Archive for Brooke Adams

Blue Donald, Green Donald

Posted in FILM with tags , , , , , on August 12, 2017 by dcairns

Donald Sutherland being blue in INVASION OF THE BODY SNATCHERS (Philip Kaufman, great).

Donald Sutherland being green in A MAN, A WOMAN AND A BANK (Noel Black, blah).

It isn’t easy, being green.

Why does Donald Sutherland change colour? Is it the proximity of Brooke Adams in both films?

And what happened to Brooke Adams? I look her up and find she’s working steadily, and not in trashy stuff either, which is nice, but odd, since I haven’t seen her in a film since 1985.

I love Kaufman’s BODY SNATCHERS. I wrote an essay with a mini-Kaufman interview for the Arrow Blu-ray. There’s something really sweet about how Donald’s carrying a torch for Brooke in the early scenes. And their relationship is the best thing in AMAWAAB, a strangely aimless caper movie disfigured by a cheesy score. But it also has Paul Mazursky with his ovine appearance concealing a lot of neurotic jitter — a wuss in sheep’s clothing.

That expression doesn’t make sense, by the way: sheep don’t have clothing.

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OK, Connery!

Posted in FILM with tags , , , , , , , , , , , , , , on August 27, 2008 by dcairns

Sir Sean Connery, pictured at Edinburgh Filmhouse where he engaged in a brief but tasty discussion with TV’s Mark Cousins, ahead of a screening of Sidney Lumet’s searing THE HILL.

Fiona and I arrived good and early, as befitted the importance of the occasion, and immediately encountered my ex-student Jamie Stone in the bar (with current student Tali Yankelevich). Jamie, who had been presented a Connery Honorarium (or Connerarium, for short) at the recent Edinburgh International Film Festival, had turned up in hopes of grabbing a spare ticket, but there were non to be had. However, he had the edge on me in another respect, since he was newly returned from Mark Cousins’ and Tilda Swinton’s own film festival in Nairn, the Ballerina Ballroom Cinema of Dreams. He had driven up with filmmaker Robert Glassford, who brought a gigantic tent capable of sleeping eight. After taking in a film, they drove about looking for a quiet spot to pitch their canvas. Nothing. Deciding to bite the bullet and pay for a spot in a campsite, they then discovered that Robert, a brilliant but erratic talent, had forgotten to bring the tent-poles.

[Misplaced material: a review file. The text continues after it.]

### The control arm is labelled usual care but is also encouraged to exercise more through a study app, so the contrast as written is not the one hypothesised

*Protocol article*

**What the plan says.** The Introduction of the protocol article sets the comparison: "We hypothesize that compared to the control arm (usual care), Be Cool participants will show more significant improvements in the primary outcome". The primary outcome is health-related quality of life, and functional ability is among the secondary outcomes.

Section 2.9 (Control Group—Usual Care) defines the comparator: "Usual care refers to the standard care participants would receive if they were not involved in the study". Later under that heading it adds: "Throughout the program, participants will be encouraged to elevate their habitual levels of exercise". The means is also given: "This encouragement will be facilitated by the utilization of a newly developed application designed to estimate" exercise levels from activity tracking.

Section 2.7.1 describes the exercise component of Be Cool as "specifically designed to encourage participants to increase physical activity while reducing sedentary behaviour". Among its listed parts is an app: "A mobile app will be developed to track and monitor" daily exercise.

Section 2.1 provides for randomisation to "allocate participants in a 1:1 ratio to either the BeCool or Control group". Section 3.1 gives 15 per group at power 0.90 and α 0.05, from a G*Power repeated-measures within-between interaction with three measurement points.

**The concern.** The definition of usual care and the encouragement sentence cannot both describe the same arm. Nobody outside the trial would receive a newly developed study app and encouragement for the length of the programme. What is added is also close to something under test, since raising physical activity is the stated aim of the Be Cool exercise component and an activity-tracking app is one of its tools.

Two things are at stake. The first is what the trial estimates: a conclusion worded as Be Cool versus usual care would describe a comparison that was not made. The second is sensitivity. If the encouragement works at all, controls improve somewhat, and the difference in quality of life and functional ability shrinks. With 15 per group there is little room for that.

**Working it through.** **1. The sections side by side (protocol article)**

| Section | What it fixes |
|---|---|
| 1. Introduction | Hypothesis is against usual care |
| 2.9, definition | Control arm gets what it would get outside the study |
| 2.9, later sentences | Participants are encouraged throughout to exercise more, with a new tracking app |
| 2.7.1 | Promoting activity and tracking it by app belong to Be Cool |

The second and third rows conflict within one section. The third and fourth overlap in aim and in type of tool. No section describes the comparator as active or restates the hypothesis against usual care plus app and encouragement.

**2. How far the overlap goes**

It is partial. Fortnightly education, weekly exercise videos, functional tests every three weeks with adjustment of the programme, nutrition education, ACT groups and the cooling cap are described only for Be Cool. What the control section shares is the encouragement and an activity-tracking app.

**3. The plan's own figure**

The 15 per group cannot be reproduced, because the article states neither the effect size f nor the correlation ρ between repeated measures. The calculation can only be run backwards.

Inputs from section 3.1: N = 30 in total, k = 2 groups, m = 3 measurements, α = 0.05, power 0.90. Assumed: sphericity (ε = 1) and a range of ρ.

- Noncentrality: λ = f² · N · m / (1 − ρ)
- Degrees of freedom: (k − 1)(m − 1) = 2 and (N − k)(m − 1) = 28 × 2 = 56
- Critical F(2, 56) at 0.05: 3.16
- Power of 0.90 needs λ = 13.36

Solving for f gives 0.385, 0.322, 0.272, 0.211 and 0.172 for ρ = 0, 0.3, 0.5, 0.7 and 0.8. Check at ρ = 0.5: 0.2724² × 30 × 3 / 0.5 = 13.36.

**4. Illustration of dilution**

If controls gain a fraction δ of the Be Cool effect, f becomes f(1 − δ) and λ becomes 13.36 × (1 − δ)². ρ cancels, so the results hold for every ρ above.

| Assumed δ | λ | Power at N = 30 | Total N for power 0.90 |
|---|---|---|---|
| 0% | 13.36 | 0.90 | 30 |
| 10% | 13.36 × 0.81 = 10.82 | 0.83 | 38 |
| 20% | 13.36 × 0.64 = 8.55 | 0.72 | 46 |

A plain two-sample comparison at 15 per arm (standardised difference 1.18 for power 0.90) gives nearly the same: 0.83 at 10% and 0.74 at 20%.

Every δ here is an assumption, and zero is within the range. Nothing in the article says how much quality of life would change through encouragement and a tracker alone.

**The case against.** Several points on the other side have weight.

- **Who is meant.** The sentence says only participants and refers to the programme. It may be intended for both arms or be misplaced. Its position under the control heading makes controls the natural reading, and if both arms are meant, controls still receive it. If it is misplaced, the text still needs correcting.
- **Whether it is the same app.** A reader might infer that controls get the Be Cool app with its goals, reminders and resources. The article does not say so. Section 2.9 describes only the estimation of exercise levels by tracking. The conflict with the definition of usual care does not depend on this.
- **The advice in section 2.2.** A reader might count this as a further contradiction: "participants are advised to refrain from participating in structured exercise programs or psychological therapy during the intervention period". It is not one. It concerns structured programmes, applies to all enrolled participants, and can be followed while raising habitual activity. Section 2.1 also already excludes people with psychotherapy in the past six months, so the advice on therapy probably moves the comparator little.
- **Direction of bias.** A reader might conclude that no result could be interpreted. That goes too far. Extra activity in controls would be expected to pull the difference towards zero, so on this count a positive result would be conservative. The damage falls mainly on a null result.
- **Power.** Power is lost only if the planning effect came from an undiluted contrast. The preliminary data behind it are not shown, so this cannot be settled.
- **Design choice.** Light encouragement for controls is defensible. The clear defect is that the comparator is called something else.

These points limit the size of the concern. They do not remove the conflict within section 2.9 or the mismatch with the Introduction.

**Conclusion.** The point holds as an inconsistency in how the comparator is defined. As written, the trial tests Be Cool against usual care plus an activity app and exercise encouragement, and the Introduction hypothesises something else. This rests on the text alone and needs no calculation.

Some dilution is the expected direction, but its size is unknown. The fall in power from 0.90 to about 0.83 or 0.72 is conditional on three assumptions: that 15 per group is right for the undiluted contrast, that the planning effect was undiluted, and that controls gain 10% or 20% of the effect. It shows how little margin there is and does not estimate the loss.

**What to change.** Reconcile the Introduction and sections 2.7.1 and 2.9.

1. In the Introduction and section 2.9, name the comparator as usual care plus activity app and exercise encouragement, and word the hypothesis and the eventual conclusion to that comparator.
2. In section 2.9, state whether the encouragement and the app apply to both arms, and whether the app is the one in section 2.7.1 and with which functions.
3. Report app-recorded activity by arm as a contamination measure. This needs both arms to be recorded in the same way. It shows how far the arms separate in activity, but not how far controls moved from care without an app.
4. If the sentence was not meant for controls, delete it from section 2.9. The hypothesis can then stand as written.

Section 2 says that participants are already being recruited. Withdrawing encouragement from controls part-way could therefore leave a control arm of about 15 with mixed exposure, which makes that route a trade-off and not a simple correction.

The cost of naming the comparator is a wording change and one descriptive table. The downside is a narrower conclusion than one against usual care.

Fortunately Mark Cousins himself came to their rescue and offered them space in a camper van, and the following night they actually spent in the cinema itself, a ballroom equipped with beanbags in lieu of conventional seating. This sounded considerably more comfortable and practical than my own occasional fantasies of living full-time in a cinema, which usually involve burrowing into the popcorn like a rat and spending the night there, or else climbing into the screen like Buster Keaton on SHERLOCK, JR (or Mia Farrow in THE PURPLE ROSE OF CAIRO) and discretely bedding down in the background of a scene. That big crane shot of all the wounded soldiers in GONE WITH THE WIND — I could lie down there and nobody would see me. I wouldn’t be bothering anyone. WHY CAN’T I?

Of the Film Fest experience itself, Jamie reported: “It was wonderful,” with a sort of magical glow about his face.

Grabbing seats in the auditorium, we found ourselves next to John Reid, who had brought his camera along. He gracefully supplied the snaps for this post. Confusion set in as we joined him, as Fiona initially thought he was the boyfriend of a friend of ours’, then thought he was the boyfriend of a different friend, before we realised that he is in fact the identical twin of the second boyfriend. I was in a state of pre-Connery anticipation and unable to help much.

The show began with Mark C informing us that it was the day before Sir Sean’s birthday, so we welcomed him to the stage with what I believe they call a “rousing chorus” of Happy Birthday To You. Some slight confusion at the end as to whether to sing “Happy Birthday Dear Se-an,” or “Happy Birthday SIR Se-an,” or possibly “Happy Birthday Sean Connery,” which scans better but just sounds funny.

Sir S. was in fine fettle, particularly relaxed and amusing in front of an Edinburgh audience and talking to Mark, whom he knows quite well. He spoke of his long-term relationship with director Sidney Lumet “nothing sexual, though,” and the fact that he has stayed friends with probably more directors than actors. THE HILL was filed with ROBIN AND MARIAN and THE NAME OF THE ROSE as films which did not reach a wide audience upon release but which have enjoyed a long afterlife with intense admiration from devoted fans. “This film was made before half of you were probably — oh, there’s some old buggers here too.”

(The use of the B word, a Scots favourite which isn’t even considered particularly obscene here, reminded me of Connery’s work in CUBA, and his response to Brooke Adams’ angry “I see,” — “Well I’m buggered if I do!” That’s one of the best lovers’ quarrels ever filmed.)

While Mark sometimes prodded and guided The Great Man’s memory, Sir Sean clearly had vivid recall of the heat of the Spanish location, with the suffering that entailed for the cast, and the way Oswald Morris’s cinematography transformed it into a convincing North Africa, blowing out the sky into a white scream of nothingness. Of the stunning images, Connery also added, “It’s in black and white. Ask for half your money back now.”

Spoken like a True Scot.

Photos by John P. Reid.